Drug information provided by: IBM Micromedex
It is very important that your doctor check your or your child's progress at regular visits to make sure that this medicine is working properly. Blood tests may be needed to check for unwanted effects.
Ravulizumab-cwvz may increase your chance of having serious infections, including a meningococcal infection. Avoid people who are sick or have infections. Tell your doctor right away if you or your child develop headaches, nausea, vomiting, fever, a stiff neck or back, rash, confusion, muscle aches, or if your eyes have become sensitive to light. Make sure you have received a vaccine to prevent meningococcus infections at least 2 weeks before you receive this medicine. You may also be given antibiotic medicines for 2 weeks to prevent infections if you are to use this medicine right away. If you have already received the meningococcal vaccine in the past, your doctor will decide if you need another dose.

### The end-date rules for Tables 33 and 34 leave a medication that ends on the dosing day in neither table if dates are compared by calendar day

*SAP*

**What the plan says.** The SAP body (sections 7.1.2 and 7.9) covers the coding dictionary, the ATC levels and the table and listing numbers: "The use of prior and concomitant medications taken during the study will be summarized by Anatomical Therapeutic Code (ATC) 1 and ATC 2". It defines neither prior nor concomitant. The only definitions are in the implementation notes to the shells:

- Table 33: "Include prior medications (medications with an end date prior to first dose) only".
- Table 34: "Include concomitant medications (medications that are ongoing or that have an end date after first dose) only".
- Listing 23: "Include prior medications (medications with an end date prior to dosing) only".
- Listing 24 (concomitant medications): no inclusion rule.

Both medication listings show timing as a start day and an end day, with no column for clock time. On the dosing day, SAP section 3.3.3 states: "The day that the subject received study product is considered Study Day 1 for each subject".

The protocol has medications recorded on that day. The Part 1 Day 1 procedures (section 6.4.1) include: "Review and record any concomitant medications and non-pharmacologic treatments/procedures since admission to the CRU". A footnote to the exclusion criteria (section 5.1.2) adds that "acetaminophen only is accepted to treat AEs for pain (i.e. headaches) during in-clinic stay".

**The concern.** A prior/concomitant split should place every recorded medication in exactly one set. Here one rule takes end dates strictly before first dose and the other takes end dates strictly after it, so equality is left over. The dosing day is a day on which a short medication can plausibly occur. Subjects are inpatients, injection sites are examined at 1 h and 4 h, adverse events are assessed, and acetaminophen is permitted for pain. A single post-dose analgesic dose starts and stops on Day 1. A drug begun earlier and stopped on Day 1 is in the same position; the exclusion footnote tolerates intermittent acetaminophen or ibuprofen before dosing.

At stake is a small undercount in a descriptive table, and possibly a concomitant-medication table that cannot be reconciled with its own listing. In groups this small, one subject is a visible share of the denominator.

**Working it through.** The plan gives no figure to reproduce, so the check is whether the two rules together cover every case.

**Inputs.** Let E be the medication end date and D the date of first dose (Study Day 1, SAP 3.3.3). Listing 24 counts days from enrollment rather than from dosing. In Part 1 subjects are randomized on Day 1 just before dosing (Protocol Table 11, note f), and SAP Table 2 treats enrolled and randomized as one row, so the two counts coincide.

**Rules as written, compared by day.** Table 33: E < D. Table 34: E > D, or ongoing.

Ask your doctor for a patient safety card. This card will list the symptoms of meningococcus infections and what to do if you have them. Carry the card with you at all times during treatment and for 8 months after your last dose. You will need to show the card to any doctor who treats you.
You could develop hemolysis (breakdown of red blood cells) when you stop receiving this medicine for PNH. Your doctor will monitor you closely for at least 16 weeks after the last dose of this medicine. Be sure to keep all appointments.
Ravulizumab-cwvz may cause infusion-related reactions, which can be life-threatening and require immediate medical attention. Tell your doctor right away if you or your child start to have a fever, chills or shaking, dizziness, trouble breathing, itching or rash, lightheadedness or fainting after receiving this medicine.
You could also develop a condition called thrombotic microangiopathy (TMA) when you or your child stop receiving this medicine for aHUS. Tell your doctor right away if you or your child have confusion, seizures, chest pain, trouble breathing, blood clots, or stroke.